December 17, 2013

Little Women by Louisa May Alcott (Review)

Title: Little Women; Or, Meg, Jo, Beth, and Amy
Author: Louisa May Alcott
First published: 1868
Add it: Goodreads, The Book Depository
Rating: ★★★★★

Thanks to my helpful friends, who advised me against Middlemarch and Ulysses this December, I ended up reading the sweetest book ever! Well, maybe it was too sweet at times, but I loved it anyway! I've found a gorgeous Gutenberg edition with a lot of beautiful pencil illustrations, which added to the cuteness. All in all, I had a very good time with this novel, and I'll probably re-read it sometime, as it's a perfect comfort read.

As the subtitle hints, the story revolves around four girls, who are very different in their characters and aspirations, in a difficult period of their lives - growing from girls into women. As Alcott made me care for them (well, most of them), I want in this review to discuss them one by one, and there will be tons of spoilers ahead!

Amy
I'm starting with my favourite character in the book. What, I hear you exclaim, not Jo?? No, not Jo. Jo is awesome, of course, but Amy is the one whom I really admire. She starts as a spoiled little girl and ends up a graceful lady with a house, enough money and a wonderful husband as a bonus - everything she wished for so hard. She hasn't become a painter, but when she realized she is no genius, she handled it beautifully and applied her artistic taste to things she WAS a genius at: her looks. I really admire her resourcefulness, optimism and patience: she never has all the beautiful things she wants, but she knows how to look best in what she has and does not despair. She has "the general air, the style, the self-possession, the - the - illusion", as Laurie says. Besides, she also has a very nice character, and her understanding of what it means to be a lady goes far beyond good looks. All in all, she has developed greatly as a character, and she was always interesting to read about. I think her match with Laurie is totally suitable, as  "she winds one round her finger as softly and prettily as a skein of silk, and makes you feel as if she was doing you a favor all the while", and Laurie IS the one who needs it.

Jo
Jo was my favourite through most of the book, but the ending was really disappointing. She had guts to really become something in the world, even the 19th century world. And I think she really had talent, unlike other sisters, who were just good at something. But she didn't pursue her writing career, even when she discovered she can write something serious. I know, staying an old maid seems rather horrible, but her match looks desperate. OK, the professor is good and... em.. unusual, but he is much older and is more of a father than lover to her. OK, I confess I'm just not a fan of such characters, but I was pitying her, because it seems that with her character she has a certain passion in her, which is quite wasted on an older man. It's strange everybody thought that a Laurie kind of husband wouldn't suit her. I think that relationships founded on scorn and joking can be even more rewarding than the ones based on holding hands and blushing. And yes, I do speak from experience :)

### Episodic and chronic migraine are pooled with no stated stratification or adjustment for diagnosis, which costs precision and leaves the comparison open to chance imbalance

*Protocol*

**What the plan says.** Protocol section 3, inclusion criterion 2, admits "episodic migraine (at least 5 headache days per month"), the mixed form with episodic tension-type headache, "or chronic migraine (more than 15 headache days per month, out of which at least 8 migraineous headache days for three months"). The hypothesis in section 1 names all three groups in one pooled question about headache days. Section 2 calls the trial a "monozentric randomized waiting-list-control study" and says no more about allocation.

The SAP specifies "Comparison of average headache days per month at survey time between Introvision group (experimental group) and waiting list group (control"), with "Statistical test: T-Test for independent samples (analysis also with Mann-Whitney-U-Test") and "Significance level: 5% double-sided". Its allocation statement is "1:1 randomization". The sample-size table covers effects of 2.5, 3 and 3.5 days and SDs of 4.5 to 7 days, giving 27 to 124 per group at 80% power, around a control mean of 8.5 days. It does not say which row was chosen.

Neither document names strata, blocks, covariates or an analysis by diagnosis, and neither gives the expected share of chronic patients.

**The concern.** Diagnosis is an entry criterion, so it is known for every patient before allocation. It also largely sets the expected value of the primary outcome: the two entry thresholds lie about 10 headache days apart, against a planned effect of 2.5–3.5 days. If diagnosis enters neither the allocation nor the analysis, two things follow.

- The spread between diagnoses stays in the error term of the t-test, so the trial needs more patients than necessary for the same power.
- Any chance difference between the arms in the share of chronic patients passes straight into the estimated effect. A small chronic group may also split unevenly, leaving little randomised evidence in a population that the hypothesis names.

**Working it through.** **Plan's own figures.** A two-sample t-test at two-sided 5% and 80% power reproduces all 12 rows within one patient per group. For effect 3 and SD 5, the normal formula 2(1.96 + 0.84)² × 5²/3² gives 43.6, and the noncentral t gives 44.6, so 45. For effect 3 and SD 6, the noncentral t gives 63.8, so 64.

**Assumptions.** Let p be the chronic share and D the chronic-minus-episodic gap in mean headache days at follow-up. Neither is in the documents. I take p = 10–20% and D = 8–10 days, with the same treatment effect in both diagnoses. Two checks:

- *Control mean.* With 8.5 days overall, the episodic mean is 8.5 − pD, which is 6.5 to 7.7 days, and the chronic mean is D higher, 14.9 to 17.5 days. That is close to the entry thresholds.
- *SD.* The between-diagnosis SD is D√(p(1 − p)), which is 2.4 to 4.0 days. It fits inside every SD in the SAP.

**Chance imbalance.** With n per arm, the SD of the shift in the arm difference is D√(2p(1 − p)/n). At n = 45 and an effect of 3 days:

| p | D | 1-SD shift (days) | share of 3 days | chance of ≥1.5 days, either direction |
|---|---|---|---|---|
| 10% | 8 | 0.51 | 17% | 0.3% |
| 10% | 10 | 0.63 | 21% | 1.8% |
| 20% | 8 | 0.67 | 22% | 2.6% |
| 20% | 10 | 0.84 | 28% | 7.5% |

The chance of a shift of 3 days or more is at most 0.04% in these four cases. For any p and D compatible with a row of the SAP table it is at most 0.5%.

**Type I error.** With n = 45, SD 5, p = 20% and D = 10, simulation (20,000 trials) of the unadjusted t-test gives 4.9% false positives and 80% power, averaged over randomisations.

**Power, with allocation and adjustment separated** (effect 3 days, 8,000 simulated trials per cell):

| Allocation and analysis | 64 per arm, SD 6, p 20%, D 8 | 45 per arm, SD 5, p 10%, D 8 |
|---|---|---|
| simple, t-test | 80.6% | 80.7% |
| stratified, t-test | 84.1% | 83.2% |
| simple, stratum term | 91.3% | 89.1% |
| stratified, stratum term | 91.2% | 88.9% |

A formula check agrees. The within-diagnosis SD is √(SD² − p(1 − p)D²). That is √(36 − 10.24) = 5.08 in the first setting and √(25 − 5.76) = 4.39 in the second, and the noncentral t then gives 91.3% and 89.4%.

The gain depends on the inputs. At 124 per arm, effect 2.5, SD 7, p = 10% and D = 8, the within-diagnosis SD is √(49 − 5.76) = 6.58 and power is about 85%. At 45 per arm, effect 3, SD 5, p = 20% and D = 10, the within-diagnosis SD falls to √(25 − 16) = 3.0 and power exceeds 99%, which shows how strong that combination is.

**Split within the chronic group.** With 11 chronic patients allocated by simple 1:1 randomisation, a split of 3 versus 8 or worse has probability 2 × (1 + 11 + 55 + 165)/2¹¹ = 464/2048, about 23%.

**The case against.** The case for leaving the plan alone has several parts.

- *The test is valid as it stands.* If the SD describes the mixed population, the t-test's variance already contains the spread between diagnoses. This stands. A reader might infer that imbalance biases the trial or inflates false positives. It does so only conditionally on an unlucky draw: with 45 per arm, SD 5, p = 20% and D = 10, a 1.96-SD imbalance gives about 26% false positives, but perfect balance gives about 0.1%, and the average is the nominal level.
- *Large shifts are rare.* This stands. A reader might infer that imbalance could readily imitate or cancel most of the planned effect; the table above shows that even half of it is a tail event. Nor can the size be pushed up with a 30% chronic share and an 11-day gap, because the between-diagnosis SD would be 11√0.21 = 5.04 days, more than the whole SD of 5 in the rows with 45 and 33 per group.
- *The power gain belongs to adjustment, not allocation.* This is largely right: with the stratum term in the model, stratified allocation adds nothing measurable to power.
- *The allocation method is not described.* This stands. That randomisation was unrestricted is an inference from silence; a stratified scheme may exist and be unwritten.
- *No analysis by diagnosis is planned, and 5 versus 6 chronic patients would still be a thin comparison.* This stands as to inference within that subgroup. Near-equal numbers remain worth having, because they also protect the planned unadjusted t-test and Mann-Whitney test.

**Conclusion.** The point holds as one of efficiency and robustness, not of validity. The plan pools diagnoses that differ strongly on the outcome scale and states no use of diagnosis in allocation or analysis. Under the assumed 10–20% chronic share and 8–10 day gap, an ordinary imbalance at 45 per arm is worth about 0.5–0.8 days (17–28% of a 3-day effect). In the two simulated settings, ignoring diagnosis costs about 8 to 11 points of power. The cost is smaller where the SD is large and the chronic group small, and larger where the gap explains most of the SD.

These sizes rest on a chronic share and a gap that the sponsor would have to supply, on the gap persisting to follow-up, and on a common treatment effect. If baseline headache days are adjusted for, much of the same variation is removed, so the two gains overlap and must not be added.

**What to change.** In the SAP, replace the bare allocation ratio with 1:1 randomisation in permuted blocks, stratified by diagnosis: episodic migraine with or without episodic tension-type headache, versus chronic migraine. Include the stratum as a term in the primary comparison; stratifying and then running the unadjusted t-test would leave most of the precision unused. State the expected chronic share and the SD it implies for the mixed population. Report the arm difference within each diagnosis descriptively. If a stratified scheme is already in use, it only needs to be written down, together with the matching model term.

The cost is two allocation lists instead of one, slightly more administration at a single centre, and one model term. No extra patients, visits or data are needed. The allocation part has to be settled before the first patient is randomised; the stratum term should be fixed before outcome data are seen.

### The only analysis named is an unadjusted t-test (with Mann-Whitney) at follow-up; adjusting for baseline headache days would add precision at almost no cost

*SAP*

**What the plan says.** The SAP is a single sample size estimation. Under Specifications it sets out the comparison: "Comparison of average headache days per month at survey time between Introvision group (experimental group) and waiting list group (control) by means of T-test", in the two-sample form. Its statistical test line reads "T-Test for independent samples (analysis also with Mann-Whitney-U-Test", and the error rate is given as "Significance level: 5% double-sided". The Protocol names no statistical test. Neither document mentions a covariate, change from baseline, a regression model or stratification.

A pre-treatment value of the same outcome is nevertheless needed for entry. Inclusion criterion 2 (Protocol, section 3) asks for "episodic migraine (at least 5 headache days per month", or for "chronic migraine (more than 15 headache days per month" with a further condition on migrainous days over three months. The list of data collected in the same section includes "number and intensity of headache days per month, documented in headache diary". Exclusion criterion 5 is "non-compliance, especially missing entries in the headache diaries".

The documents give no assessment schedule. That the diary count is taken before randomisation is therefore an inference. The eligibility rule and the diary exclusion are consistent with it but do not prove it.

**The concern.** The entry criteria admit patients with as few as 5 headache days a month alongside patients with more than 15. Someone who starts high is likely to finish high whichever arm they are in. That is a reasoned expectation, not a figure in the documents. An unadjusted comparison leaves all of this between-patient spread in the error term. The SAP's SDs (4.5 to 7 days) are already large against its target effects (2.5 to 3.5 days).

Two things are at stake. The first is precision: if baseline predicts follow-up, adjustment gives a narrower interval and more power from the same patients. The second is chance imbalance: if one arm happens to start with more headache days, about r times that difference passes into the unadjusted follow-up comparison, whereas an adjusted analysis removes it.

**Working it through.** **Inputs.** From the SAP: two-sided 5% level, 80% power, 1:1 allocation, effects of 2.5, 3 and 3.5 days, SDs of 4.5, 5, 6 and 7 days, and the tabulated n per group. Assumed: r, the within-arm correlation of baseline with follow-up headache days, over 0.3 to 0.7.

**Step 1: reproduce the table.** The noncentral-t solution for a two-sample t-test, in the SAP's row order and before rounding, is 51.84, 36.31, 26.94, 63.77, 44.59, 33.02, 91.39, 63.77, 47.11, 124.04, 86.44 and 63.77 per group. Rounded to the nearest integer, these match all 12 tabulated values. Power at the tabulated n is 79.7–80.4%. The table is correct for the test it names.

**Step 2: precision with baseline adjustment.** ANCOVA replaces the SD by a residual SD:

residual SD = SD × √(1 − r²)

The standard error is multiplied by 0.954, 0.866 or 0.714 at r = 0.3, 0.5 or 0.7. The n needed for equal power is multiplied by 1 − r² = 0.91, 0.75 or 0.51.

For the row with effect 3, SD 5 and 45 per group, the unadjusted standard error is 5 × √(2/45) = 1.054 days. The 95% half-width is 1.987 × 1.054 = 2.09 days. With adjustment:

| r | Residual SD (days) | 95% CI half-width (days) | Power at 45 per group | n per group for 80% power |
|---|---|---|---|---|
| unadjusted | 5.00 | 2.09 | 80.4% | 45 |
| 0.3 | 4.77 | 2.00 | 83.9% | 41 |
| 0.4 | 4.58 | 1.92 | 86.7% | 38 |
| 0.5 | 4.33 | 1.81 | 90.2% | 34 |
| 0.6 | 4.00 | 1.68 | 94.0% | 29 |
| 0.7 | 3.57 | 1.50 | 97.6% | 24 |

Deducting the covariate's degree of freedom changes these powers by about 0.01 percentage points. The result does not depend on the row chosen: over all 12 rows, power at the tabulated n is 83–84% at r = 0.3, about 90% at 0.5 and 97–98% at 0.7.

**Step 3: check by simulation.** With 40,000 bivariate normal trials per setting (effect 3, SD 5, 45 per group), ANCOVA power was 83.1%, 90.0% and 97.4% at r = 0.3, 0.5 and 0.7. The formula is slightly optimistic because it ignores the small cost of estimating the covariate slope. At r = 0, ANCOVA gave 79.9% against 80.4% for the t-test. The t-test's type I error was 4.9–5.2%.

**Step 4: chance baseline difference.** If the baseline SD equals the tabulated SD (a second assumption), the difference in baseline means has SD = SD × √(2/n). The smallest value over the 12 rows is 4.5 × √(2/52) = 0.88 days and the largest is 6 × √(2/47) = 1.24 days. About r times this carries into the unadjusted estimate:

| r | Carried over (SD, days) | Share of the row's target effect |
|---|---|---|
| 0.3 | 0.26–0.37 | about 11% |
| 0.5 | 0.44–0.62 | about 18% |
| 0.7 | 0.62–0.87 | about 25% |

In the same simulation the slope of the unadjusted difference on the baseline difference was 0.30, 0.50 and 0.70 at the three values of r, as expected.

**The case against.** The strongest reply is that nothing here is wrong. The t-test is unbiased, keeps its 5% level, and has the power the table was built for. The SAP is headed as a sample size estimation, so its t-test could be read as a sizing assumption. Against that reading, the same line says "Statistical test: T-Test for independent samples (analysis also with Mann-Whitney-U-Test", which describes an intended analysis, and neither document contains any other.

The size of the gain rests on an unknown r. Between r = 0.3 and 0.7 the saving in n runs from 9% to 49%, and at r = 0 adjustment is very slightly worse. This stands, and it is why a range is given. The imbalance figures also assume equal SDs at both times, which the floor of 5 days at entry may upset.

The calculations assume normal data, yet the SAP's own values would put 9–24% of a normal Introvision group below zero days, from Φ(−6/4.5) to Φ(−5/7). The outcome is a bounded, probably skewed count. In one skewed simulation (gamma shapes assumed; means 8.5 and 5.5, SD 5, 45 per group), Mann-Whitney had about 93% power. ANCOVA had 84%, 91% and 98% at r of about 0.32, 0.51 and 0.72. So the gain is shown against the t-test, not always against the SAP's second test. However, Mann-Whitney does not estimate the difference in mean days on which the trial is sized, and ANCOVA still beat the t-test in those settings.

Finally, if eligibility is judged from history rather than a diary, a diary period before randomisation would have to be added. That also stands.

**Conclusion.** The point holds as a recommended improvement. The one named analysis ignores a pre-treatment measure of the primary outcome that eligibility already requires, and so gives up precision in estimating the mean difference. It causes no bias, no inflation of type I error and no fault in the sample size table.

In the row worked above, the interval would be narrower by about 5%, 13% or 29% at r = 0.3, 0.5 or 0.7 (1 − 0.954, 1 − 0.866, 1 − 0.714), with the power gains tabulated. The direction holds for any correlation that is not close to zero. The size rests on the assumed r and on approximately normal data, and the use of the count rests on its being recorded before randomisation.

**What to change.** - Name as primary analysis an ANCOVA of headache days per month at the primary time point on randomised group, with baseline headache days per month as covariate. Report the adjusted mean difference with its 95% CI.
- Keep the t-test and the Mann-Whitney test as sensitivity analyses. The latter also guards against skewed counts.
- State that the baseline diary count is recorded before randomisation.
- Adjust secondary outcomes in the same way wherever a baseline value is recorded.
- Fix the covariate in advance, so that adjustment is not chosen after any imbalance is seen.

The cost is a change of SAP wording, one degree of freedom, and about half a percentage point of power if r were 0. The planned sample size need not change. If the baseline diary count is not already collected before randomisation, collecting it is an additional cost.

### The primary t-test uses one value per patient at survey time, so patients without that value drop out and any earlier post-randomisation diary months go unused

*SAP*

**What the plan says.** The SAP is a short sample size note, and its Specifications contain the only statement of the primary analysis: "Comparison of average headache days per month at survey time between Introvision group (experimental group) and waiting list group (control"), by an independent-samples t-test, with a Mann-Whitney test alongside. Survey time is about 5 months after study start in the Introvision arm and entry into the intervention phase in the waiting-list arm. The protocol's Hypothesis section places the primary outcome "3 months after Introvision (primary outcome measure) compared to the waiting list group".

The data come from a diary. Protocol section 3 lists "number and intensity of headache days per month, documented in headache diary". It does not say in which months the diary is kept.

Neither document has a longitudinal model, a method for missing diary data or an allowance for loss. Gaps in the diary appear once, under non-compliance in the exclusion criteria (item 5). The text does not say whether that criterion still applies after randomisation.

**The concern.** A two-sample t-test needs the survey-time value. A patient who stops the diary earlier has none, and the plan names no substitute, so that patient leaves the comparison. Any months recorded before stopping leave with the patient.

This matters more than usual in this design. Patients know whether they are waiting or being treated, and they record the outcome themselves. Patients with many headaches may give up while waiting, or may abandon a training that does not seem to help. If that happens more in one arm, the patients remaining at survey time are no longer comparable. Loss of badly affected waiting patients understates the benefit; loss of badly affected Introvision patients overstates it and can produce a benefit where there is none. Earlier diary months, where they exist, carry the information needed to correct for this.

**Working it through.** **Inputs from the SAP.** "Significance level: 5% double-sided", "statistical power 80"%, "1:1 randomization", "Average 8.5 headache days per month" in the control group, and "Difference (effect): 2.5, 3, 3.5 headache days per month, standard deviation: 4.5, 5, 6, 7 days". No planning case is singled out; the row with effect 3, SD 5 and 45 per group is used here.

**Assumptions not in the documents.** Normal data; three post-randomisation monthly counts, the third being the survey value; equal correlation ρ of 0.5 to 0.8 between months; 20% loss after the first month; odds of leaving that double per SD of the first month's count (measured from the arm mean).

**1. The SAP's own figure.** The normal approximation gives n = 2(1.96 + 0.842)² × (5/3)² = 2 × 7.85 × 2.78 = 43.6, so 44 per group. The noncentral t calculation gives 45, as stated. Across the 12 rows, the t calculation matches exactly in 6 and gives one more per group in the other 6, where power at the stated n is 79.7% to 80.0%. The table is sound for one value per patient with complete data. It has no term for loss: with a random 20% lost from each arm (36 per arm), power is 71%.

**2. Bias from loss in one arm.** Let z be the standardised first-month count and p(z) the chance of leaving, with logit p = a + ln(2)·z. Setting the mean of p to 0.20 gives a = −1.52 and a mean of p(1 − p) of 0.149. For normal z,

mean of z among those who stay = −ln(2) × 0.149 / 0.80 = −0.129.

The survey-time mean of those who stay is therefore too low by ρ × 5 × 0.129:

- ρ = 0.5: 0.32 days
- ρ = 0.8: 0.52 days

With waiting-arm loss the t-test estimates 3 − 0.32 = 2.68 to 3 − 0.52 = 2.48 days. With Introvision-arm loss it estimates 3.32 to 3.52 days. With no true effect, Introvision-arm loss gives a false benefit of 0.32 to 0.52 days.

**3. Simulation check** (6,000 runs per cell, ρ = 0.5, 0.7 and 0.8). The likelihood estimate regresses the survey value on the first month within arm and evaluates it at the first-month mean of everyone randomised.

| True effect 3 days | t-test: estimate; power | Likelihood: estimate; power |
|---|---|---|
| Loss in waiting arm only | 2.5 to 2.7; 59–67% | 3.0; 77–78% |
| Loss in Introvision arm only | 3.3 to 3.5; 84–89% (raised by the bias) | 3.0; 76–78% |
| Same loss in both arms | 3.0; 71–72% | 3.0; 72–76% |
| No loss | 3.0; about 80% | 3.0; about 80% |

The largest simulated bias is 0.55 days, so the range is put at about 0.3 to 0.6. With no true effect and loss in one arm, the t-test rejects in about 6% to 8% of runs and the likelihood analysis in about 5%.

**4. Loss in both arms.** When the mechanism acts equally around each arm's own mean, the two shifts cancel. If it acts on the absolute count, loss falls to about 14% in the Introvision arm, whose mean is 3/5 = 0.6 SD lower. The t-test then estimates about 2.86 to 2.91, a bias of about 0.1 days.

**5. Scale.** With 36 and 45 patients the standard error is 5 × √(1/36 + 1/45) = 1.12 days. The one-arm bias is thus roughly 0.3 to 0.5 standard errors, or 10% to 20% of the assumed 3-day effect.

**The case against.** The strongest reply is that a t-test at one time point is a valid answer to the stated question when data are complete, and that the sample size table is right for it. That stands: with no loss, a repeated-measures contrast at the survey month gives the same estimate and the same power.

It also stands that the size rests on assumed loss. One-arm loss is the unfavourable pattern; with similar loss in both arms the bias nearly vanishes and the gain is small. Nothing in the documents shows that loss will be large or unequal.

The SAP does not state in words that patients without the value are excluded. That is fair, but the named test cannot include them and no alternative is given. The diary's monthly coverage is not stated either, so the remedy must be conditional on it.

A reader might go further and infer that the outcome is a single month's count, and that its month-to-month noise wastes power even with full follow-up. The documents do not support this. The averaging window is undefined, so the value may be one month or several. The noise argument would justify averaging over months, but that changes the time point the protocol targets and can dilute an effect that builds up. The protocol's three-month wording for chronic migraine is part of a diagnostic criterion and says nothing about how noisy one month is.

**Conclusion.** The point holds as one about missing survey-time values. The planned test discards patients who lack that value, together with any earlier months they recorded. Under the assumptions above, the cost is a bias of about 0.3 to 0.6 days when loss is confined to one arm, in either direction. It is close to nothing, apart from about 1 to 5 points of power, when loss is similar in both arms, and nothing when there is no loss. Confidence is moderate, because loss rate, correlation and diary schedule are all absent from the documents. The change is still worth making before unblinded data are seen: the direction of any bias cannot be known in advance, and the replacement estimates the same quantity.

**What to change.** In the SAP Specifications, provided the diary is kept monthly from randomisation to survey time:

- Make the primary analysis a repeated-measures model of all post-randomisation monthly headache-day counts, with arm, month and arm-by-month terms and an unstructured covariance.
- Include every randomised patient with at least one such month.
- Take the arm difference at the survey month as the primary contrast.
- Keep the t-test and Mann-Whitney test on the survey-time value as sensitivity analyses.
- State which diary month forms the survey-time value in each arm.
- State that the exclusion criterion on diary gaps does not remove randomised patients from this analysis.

Meg
She was a pretty nothing from the beginning: some vanity, some good intentions... that's all. Her husband is an even bigger nothing and their match was ridiculous: she just was... eh, persuaded, although I don't believe she really loved him. But surprisingly enough, some good plot development came from this match of two nothings: I really enjoyed her struggles as a beginner housewife and mother. I know how difficult it is to manage a home by yourself and how much patience is needed to make it a happy place to be together with another person. Her difficulties after childbirth were also very moving, and I was happy for her when she learned how to be a good mother and housewife. She couldn't be anything else anyway.

Beth
Well, I didn't care for Beth at all, because she was so dull. But her death got me really angry. Now, pardon me if I hurt somebody's religious feelings, but I think her religiousness killed her! Well, fastened this process anyway. She is so meek, she "tries to be willing" to die, and OF COURSE she dies after this. If you try not to wish to live, how is your body to fight the illness? I think it would be better if she thought there was no afterlife or whatever. This may have given her some will to live. As nothing is said about her illness and a doctor never visits her to diagnose it, it seems as though she somehow just secretly decided to die and did. However little I cared for her, this waste makes me ANGRY!